African Americans and Digital Behavior – Breaking Myths and Forging New Ground
Recently, Nielsen released its third report, Resilient, Receptive and Relevant, 2013 report, on African American consumers and our purchasing and viewing patterns – and it’s an interesting and eye opening read. The report is geared towards companies wanting to gain connections in the African American community to market their brands and services by looking at demographic, shopping, buying, viewing, mobile, and digital behavior and trends. My focus here is on DIGITAL.
The report reveals that compared to all other consumer groups African Americans:
– – Spend 44% more time on education and career websites
– – 21% more time on family and lifestyle websites
The report states that these findings are, “Breaking the myth that Blacks are disinterested in education and the family’s well-being.”
African Americans have always led and been early adopters of technology and internet services, but this is new micro-level insight from this report. Another key indicator is African Americans spend twice as much time at web hosting websites than other consumer groups, indicating a likely ownership of personal websites, which can mean we are not just consumers of the technology, it means we are developing and creating personal websites for expression, blogging, writing, and generating money.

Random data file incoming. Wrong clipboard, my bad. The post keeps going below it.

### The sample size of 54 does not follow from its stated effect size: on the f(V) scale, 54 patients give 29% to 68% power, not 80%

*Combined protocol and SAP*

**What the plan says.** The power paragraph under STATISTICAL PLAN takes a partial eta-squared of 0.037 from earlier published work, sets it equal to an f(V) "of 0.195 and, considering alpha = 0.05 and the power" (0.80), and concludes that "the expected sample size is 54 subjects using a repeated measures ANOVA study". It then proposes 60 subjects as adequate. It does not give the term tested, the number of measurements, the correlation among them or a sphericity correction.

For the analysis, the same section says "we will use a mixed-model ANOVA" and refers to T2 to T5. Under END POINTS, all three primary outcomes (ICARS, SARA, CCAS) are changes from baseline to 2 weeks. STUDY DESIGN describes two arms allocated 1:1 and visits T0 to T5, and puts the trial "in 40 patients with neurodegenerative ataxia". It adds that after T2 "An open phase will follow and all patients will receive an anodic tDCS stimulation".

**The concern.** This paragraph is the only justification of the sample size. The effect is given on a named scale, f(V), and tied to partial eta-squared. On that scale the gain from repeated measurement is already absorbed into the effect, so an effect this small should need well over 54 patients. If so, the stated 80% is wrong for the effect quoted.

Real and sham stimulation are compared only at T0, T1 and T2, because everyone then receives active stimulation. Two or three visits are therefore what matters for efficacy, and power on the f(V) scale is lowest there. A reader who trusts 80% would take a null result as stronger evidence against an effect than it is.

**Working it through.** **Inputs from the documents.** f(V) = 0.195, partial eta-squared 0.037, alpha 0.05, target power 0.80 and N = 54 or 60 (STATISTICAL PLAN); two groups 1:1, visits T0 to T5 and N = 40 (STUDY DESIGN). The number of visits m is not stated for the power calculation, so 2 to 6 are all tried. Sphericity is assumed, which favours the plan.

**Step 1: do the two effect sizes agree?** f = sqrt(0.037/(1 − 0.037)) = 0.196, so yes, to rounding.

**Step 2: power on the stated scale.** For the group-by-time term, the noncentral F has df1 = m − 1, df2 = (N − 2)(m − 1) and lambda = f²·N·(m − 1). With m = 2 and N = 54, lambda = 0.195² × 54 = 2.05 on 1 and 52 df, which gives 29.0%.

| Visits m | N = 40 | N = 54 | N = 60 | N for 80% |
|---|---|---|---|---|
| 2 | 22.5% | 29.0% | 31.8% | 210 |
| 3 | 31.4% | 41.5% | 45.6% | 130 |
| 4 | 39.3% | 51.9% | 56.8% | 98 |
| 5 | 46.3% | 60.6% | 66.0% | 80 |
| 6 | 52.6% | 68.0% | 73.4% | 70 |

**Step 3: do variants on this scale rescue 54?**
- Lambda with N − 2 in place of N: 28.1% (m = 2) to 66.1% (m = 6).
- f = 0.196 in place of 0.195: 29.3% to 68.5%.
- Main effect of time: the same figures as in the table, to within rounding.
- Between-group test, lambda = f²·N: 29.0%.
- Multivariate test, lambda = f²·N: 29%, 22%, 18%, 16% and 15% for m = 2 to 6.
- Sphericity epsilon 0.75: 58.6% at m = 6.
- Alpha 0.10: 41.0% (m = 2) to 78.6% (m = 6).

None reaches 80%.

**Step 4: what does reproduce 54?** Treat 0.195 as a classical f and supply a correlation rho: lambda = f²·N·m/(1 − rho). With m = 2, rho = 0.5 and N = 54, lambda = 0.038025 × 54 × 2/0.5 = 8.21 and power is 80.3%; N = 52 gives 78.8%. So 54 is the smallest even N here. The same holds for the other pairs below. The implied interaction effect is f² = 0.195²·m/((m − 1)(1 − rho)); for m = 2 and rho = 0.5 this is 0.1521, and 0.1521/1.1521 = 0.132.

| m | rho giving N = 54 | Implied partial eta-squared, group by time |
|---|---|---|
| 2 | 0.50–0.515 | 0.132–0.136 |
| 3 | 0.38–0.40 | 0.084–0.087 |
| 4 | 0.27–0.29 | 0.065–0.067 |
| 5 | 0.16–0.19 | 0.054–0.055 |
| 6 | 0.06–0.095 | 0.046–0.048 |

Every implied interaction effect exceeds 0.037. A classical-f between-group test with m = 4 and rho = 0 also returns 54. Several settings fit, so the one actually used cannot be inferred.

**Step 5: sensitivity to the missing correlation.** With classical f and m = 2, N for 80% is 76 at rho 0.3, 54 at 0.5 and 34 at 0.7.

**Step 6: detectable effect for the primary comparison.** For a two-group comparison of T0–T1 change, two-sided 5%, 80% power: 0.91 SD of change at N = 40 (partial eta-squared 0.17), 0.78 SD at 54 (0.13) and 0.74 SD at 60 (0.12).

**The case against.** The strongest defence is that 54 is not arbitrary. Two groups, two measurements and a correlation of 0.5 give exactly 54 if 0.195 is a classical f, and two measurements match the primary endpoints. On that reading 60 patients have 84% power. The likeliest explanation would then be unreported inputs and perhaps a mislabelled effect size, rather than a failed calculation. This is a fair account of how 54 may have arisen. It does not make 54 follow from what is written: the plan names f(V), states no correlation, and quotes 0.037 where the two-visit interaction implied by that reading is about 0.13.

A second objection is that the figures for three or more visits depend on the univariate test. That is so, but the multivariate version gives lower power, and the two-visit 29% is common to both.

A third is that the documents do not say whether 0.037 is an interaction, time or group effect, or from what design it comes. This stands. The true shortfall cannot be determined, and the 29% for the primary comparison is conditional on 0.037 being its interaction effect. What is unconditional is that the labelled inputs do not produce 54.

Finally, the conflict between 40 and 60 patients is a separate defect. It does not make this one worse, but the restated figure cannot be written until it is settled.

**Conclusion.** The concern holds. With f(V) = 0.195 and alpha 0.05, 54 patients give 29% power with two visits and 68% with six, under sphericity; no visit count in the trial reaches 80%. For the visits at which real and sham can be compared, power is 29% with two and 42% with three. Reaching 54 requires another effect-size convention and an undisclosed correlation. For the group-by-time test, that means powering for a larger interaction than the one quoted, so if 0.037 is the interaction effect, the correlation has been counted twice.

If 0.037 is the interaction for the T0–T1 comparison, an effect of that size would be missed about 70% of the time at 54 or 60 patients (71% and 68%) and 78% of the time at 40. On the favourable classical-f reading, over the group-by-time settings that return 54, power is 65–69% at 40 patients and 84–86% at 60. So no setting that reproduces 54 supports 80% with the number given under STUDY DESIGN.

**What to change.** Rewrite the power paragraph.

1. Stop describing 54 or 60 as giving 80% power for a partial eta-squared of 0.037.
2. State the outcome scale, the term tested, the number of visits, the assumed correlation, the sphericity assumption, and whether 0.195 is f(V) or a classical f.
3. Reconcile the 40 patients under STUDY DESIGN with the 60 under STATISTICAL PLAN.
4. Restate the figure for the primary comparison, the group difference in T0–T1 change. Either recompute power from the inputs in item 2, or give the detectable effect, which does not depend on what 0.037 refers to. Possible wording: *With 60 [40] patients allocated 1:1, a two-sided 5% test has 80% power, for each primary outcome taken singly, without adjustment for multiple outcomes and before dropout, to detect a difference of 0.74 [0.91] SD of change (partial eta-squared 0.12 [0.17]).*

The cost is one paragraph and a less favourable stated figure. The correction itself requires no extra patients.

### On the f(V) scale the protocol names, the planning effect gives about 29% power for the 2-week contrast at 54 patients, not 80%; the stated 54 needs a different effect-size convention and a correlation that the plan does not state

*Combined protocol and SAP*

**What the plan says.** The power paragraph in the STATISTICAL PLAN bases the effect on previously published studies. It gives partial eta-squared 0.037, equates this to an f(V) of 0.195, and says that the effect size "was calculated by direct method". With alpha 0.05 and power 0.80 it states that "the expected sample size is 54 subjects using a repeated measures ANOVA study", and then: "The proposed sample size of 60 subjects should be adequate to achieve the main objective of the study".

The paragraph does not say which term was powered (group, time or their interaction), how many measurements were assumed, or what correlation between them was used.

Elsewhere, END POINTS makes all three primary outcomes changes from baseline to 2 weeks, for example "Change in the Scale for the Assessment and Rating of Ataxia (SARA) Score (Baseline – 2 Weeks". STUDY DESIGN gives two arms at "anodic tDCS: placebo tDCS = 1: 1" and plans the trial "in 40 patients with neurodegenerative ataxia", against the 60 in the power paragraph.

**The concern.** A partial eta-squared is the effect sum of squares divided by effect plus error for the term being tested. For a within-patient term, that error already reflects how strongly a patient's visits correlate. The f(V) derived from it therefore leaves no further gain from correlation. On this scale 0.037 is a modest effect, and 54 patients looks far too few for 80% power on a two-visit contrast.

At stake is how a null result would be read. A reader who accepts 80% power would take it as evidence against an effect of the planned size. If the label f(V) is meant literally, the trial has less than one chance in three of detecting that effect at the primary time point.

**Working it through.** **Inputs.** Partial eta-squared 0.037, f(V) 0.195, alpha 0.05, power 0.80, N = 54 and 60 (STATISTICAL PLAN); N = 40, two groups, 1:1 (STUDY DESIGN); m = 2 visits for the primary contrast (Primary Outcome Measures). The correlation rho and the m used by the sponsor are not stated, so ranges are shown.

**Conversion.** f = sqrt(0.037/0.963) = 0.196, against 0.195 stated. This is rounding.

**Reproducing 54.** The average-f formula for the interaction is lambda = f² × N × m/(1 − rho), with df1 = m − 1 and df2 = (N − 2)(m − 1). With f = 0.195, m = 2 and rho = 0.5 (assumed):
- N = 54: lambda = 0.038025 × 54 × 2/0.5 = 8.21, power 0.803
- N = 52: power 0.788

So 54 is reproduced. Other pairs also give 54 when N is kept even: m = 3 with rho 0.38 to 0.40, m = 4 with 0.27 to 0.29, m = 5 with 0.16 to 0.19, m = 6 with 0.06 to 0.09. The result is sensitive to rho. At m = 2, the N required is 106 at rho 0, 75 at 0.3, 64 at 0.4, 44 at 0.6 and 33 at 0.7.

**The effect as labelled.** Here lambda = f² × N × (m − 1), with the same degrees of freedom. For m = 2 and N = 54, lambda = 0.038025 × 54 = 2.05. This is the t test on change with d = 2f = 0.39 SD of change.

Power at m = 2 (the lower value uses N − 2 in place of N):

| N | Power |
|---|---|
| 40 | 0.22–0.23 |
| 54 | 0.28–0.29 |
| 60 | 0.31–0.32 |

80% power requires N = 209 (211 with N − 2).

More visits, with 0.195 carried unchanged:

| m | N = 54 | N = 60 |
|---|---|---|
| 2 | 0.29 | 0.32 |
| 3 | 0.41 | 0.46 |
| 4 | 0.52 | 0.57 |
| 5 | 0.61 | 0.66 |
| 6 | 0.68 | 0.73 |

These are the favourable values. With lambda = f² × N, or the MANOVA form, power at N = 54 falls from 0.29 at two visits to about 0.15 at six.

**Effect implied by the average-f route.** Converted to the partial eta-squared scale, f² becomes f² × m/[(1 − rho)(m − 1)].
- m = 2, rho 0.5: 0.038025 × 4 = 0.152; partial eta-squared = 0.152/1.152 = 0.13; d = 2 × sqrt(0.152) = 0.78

The report states that, “Blacks have taken to social media sites like Facebook and Twitter to gain desired exposure in cyberspace and use social networking to mitigate real world inequality. For Blacks online platforms are like beauty/barbershops where people come to voice their opinions, share funny stories, and connect with others.
By age groups –
– 45 – 64 year olds spend the most time on Facebook
– 35 – 44 year olds spend the most time on Tumblr
– 18 – 34 year olds spend 11% more time on Twitter than all other age groups
And of course most of us use our smartphone to interact on these platforms with 73% of the market share using an Android smartphone and 27% for iPhone. African Americans also use mobile payment services such as Paypal for more practical purposes.
How do you feel about these findings?